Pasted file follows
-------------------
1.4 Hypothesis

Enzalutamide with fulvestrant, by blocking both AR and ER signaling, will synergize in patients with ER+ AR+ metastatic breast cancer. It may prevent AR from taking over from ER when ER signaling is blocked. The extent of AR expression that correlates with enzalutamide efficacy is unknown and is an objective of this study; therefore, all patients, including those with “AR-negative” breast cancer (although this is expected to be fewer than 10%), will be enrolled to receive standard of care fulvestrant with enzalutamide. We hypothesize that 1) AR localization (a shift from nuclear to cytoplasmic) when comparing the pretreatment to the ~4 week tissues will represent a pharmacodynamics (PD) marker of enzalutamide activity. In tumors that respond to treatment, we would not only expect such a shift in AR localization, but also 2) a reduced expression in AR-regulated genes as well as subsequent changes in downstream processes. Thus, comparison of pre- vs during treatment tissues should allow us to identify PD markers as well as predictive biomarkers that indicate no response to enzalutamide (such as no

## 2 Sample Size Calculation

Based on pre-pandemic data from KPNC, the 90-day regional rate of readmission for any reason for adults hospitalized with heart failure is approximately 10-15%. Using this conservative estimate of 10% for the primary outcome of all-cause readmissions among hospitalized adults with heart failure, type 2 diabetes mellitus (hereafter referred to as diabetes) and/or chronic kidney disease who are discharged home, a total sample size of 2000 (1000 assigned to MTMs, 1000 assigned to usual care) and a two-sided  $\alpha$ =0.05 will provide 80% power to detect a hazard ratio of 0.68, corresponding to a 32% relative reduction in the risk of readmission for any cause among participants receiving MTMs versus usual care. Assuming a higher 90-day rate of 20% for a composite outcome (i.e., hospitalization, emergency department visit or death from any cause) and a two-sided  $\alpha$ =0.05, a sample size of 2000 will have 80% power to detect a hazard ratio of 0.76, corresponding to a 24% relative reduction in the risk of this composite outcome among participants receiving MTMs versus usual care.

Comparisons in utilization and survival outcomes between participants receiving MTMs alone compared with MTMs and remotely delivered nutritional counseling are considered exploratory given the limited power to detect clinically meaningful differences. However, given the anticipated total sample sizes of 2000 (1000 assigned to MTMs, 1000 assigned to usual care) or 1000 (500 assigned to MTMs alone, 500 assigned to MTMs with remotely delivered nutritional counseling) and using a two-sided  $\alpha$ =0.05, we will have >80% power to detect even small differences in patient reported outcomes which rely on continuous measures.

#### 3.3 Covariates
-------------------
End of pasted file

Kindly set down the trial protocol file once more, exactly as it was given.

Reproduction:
1.4 Hypothesis

Enzalutamide with fulvestrant, by blocking both AR and ER signaling, will synergize in patients with ER+ AR+ metastatic breast cancer. It may prevent AR from taking over from ER when ER signaling is blocked. The extent of AR expression that correlates with enzalutamide efficacy is unknown and is an objective of this study; therefore, all patients, including those with “AR-negative” breast cancer (although this is expected to be fewer than 10%), will be enrolled to receive standard of care fulvestrant with enzalutamide. We hypothesize that 1) AR localization (a shift from nuclear to cytoplasmic) when comparing the pretreatment to the ~4 week tissues will represent a pharmacodynamics (PD) marker of enzalutamide activity. In tumors that respond to treatment, we would not only expect such a shift in AR localization, but also 2) a reduced expression in AR-regulated genes as well as subsequent changes in downstream processes. Thus, comparison of pre- vs during treatment tissues should allow us to identify PD markers as well as predictive biomarkers that indicate no response to enzalutamide (such as no

## 2 Sample Size Calculation

Based on pre-pandemic data from KPNC, the 90-day regional rate of readmission for any reason for adults hospitalized with heart failure is approximately 10-15%. Using this conservative estimate of 10% for the primary outcome of all-cause readmissions among hospitalized adults with heart failure, type 2 diabetes mellitus (hereafter referred to as diabetes) and/or chronic kidney disease who are discharged home, a total sample size of 2000 (1000 assigned to MTMs, 1000 assigned to usual care) and a two-sided  $\alpha$ =0.05 will provide 80% power to detect a hazard ratio of 0.68, corresponding to a 32% relative reduction in the risk of readmission for any cause among participants receiving MTMs versus usual care. Assuming a higher 90-day rate of 20% for a composite outcome (i.e., hospitalization, emergency department visit or death from any cause) and a two-sided  $\alpha$ =0.05, a sample size of 2000 will have 80% power to detect a hazard ratio of 0.76, corresponding to a 24% relative reduction in the risk of this composite outcome among participants receiving MTMs versus usual care.

Comparisons in utilization and survival outcomes between participants receiving MTMs alone compared with MTMs and remotely delivered nutritional counseling are considered exploratory given the limited power to detect clinically meaningful differences. However, given the anticipated total sample sizes of 2000 (1000 assigned to MTMs, 1000 assigned to usual care) or 1000 (500 assigned to MTMs alone, 500 assigned to MTMs with remotely delivered nutritional counseling) and using a two-sided  $\alpha$ =0.05, we will have >80% power to detect even small differences in patient reported outcomes which rely on continuous measures.

#### 3.3 Covariates